PopMatters on Darkwing Duck (and Antigone) September 21, 2010Posted by John D. Moore in Comics Commentary.
I don’t know if I’ve ever read a piece on PopMatters (a site that, as its name implies, considers the entire scope of poop culture worthy of intelligent analysis) that didn’t offer a perspective worth reflecting on. Last month, they published a review of Darkwing Duck #1 by comics editor Shathley Q that reads Darwking in the sociological context of the world of Disney Comics, especially Carl Barks’s pre-McCarthy Duckburg, and what telling this story in 2010 might mean.
Like Barks before him, in relation Disney’s ownership of Donald Duck, [Darkwing Duck writer Ian] Brill wrestles with what journalist Malcolm Gladwell defines in Outliers as the Power Distance Index in cultural production. Cultures with a high PDI find themselves reliant on established traditions and specific social hierarchies to navigate the world. Low-PDI cultures however, nurture their heirs on the notion that the world is awash in ambiguity, complexity and that meaning can be made rather than existing as predetermined. . .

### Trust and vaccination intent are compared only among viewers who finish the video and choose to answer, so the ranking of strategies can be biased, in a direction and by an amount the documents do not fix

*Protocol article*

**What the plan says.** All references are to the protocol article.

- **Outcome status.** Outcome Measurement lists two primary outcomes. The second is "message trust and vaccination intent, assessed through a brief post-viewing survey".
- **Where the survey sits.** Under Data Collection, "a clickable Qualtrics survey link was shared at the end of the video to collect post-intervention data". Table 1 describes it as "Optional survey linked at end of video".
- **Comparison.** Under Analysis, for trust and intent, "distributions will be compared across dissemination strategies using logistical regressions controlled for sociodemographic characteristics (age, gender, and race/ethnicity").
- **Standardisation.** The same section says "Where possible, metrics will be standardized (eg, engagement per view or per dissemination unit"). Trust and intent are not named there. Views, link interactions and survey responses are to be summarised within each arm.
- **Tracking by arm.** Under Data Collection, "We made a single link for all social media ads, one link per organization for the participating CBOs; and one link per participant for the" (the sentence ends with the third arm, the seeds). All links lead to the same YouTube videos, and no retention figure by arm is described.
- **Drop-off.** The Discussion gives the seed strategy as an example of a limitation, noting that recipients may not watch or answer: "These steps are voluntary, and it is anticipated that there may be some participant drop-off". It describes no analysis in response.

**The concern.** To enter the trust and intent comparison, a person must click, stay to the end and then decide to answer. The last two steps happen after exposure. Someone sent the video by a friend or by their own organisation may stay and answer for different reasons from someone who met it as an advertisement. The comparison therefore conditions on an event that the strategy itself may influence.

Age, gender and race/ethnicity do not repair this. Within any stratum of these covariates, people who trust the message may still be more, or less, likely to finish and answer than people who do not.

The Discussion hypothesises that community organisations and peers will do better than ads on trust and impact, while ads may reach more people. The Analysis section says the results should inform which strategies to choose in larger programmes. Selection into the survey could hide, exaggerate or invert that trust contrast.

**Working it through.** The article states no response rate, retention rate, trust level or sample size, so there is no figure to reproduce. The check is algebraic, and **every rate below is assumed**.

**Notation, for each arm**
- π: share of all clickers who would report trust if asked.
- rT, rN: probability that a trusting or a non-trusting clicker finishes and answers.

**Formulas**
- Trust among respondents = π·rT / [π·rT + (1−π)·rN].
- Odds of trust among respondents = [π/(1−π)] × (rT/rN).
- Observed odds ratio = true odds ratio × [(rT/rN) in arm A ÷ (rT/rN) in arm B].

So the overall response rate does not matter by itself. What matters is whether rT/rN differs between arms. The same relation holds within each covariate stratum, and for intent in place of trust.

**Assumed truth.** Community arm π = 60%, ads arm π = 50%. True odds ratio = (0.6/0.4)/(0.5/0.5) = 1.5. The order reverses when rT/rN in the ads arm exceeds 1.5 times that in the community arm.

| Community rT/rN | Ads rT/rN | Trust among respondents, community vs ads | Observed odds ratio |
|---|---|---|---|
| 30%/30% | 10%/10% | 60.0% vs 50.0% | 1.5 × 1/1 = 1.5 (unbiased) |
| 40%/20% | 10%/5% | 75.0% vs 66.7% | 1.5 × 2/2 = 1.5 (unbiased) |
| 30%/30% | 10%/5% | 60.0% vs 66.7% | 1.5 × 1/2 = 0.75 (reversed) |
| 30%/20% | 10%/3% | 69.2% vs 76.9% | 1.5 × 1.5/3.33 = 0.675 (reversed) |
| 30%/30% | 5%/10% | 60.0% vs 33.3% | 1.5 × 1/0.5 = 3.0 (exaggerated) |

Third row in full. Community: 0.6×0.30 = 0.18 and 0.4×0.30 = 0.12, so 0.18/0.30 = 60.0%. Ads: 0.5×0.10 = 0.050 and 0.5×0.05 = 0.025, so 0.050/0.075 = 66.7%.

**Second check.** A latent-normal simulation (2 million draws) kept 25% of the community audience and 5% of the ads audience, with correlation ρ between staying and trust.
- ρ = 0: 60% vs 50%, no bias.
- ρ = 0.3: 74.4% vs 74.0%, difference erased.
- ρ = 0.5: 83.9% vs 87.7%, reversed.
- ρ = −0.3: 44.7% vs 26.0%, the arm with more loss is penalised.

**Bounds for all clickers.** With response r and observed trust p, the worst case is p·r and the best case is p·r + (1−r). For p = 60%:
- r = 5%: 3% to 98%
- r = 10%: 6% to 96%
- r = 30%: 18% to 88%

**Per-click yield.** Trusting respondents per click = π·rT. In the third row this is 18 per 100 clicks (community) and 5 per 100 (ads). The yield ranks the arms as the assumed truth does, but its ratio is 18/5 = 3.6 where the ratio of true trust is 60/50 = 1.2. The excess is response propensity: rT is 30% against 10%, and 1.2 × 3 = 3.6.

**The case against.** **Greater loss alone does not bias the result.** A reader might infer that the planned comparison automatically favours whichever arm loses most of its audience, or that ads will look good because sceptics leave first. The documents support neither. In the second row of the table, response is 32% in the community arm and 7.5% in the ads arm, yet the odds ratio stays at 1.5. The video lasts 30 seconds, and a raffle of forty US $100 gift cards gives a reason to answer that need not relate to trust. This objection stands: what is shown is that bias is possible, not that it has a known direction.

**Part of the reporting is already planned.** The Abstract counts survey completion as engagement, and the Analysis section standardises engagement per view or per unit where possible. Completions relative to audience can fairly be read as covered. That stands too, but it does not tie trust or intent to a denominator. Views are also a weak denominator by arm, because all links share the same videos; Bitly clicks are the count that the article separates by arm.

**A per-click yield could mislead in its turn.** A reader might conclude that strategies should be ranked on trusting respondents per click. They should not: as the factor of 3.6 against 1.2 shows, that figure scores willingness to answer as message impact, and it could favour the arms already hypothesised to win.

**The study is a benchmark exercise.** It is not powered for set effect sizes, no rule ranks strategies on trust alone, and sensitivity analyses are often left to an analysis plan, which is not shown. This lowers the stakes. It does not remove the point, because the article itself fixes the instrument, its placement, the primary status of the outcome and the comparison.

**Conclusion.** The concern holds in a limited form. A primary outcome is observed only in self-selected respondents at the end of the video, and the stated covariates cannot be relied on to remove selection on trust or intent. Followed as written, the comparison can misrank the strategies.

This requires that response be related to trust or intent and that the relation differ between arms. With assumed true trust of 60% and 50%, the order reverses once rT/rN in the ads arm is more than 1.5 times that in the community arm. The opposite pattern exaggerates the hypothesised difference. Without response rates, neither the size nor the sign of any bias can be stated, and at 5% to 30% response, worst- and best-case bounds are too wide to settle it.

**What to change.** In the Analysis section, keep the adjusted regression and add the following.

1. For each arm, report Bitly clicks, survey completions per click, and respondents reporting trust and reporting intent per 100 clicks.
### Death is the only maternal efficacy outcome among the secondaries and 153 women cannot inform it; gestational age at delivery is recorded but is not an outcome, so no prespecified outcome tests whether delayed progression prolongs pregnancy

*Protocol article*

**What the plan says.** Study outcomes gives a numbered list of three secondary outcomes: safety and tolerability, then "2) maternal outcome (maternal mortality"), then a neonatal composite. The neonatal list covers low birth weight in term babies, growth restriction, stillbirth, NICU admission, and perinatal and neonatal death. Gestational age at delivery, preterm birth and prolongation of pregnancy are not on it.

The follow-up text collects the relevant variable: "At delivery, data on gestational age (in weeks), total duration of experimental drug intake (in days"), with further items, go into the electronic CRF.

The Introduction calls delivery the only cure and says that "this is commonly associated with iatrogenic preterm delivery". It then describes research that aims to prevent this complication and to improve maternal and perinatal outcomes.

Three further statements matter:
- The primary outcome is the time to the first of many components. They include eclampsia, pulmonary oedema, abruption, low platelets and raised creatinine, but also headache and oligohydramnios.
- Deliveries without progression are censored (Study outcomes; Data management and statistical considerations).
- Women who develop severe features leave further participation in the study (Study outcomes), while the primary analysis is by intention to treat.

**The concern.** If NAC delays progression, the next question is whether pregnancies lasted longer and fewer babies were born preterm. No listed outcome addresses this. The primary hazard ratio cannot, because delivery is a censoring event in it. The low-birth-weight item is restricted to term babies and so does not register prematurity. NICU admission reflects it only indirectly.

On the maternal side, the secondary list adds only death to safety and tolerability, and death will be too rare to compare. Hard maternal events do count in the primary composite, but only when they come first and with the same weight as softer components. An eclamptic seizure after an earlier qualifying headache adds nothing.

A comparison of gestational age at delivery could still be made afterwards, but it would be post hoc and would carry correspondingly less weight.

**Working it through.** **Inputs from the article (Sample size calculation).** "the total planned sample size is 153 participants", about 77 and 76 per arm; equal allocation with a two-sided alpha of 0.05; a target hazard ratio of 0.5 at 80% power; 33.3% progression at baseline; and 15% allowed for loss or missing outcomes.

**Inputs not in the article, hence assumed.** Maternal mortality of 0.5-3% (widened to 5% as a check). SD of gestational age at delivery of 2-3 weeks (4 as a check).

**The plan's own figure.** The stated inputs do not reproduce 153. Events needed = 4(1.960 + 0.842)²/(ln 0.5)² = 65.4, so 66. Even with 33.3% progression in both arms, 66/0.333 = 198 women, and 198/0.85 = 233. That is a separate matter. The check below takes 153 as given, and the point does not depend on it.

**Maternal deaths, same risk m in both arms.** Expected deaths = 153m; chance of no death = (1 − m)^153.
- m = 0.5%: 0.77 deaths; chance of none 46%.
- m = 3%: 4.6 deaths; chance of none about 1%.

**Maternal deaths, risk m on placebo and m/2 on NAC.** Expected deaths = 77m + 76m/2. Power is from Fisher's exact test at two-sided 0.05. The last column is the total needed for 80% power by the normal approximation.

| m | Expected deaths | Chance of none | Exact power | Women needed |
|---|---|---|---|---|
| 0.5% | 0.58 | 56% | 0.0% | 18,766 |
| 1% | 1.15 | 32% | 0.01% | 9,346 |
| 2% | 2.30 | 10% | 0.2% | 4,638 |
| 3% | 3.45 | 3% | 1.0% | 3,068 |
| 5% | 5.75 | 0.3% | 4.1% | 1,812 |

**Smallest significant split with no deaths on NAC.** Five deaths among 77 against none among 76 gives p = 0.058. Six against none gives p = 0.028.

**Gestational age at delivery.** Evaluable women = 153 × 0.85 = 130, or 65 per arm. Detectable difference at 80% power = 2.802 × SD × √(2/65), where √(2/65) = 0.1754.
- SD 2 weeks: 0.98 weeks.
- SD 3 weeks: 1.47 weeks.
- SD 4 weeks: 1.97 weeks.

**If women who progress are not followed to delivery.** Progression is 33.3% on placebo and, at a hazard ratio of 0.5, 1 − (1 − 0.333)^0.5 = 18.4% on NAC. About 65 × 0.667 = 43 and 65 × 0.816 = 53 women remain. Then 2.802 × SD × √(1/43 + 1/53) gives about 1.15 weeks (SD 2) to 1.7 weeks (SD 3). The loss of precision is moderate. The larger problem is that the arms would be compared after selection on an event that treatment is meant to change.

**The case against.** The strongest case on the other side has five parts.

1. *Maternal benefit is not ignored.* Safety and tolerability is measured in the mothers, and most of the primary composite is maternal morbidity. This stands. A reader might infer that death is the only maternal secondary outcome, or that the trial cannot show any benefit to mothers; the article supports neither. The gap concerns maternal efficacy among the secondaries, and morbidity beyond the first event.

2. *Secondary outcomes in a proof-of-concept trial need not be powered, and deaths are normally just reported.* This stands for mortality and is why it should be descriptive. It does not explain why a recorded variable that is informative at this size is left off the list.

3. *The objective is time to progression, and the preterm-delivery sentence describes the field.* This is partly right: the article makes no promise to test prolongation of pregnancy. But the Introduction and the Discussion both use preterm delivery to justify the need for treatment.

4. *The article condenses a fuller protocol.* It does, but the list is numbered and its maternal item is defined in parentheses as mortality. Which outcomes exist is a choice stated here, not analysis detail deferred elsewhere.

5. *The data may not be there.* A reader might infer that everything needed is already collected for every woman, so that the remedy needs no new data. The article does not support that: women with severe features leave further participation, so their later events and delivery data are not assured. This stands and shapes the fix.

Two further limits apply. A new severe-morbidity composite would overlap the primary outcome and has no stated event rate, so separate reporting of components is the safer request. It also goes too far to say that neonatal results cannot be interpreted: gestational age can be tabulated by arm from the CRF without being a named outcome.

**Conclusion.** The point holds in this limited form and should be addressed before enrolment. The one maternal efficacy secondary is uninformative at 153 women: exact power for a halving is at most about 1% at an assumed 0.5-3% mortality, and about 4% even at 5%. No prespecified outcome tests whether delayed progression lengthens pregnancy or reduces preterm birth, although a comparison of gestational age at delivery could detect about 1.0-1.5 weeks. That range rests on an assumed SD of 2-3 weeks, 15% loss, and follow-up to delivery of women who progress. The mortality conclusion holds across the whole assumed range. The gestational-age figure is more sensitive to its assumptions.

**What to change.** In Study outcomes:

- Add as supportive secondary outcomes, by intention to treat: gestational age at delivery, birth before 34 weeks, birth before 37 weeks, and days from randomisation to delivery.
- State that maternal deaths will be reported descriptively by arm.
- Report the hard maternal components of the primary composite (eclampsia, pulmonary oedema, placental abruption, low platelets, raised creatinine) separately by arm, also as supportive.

Whether with Duckburg, tilting at the better tomorrow hoped for immediately postwar, or with titular hero as a recursive for the superhero genre as a whole, Darkwing Duck feels like another kind of tomorrow.
As the series has progressed through this first “Duck Knight Returns” arc, the drama of the Power Distance Index seems very much at the forefront. It’s a classic Darkwing story, but this review is a valuable piece highlights its place in our 21st century landscape. The review concludes with a note that the reason you’ll pick the book up is for fun, but it’s always worth exploring the contexts and themes that power our entertainment.